Wednesday, May 10, 2017

the just shall live by his faith

The Word for today: Luke 23:44-56
mark this: Luke 23:44-45 --
It was now about the sixth hour, and darkness came over the whole land until the ninth hour, for the sun stopped shining. And the curtain of the temple was torn in two.
and this: 1 Peter 3:18--
For Christ also died for sins once for all, the just for the unjust, so that He might bring us to God, having been put to death in the flesh, but made alive in the spirit. (1 Peter 3:18/NASB)
and this: Habakkuk 2:4--
The just shall live by his faith.
Note well:
You can depend on the Stand in the Rain writers to call a spade a spade. When we tell forth the Word of the LORD in this forum, you can count on sound doctrine. We will not lead you astray.
But every once in a while, we must venture into the darkness--behind the curtain, into murky areas of theological conjecture. That is where we must go today, in order to answer a reader's sincere question.
If you are blissfully unaware of the parameters of this question, then you are like an eagle, unaware of the mechanics of flight. My advice is to fly away for today. You don't need to know aeronautical physics in order to soar. But fly right back here tomorrow!
A Stand in the Rain reader wrote us this question:
"I am not questioning whether or not Christ rose from the dead; I am trying to understand the significance of that act.
I understand that I sin and that the consequence of that sin is death. I also understand that in response to my sin, God chose to make the ultimate sacrifice on the cross in my place to serve as punishment.
I still don't grasp the significance of the resurrection. Does the resurrection negate the sacrifice on the cross since Jesus came back to life?"
Treading very lightly through the darkness past the curtain into the Holy of Holies, we offer this reply:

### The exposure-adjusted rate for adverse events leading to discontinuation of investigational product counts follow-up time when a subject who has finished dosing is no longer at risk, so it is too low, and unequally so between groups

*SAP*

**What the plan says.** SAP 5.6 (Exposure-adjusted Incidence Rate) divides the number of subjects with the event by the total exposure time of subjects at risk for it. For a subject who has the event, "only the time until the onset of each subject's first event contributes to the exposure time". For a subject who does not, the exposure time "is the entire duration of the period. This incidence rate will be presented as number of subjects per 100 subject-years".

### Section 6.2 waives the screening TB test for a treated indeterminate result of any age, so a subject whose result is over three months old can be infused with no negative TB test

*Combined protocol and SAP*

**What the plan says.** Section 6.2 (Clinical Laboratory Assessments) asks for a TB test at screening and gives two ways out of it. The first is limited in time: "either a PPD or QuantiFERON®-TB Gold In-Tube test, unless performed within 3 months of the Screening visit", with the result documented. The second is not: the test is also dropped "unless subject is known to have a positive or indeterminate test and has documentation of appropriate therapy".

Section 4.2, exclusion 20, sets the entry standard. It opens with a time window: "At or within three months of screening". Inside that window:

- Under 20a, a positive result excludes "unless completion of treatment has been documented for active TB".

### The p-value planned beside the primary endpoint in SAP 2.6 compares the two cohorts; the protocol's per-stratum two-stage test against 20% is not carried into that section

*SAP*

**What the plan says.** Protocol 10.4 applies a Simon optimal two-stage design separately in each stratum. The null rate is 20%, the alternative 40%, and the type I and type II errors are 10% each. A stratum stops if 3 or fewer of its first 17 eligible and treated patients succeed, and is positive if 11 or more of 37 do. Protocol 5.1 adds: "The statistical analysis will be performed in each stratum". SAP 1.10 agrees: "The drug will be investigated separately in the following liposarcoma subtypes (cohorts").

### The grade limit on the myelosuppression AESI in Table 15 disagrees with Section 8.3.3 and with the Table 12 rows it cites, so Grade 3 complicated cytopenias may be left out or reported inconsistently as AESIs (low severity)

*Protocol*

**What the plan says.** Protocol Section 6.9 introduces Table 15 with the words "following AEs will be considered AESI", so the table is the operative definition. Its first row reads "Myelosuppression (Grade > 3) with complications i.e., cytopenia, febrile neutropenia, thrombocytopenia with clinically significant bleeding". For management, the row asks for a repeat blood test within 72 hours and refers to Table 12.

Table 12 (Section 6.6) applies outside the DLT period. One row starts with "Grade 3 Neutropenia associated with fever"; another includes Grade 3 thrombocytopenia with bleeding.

Dear Reader,
I, too, have wrestled with this question. With bloodshot eyes, I've stared through the night at 1 Peter 3:18. I've seen (and made up on my own!) all kinds of "answers" which incorporate either
1. the dual nature ("hypostatic union") of Jesus as Son of God and Son of Man, or
2. the dual nature of "death." (At physical death, the spirit separates from the body; at spiritual death, the spirit separates from God.)
I could go on and on. But I've come to the conclusion that our "answers" concentrate on the technical aspects (the "arithmetic") of the resurrection, but they do not take into account the "romance" --the faith, hope and love--which propelled the resurrection.
My search found a simpler (but far more comprehensive) understanding of the new covenant transaction:
Jesus was raised from the dead because of--are you ready?--his faith in God.
Let's step back to the "kenosis," when the Son of God became the Son of Man. In the kenosis, he emptied Himself--not of his deity but of the prerogatives of his deity--in order to become one like us. (See Philippians 2:5-11, preferably in the NASB, which uses the word "emptied," thus capturing the meaning of kenosis best.)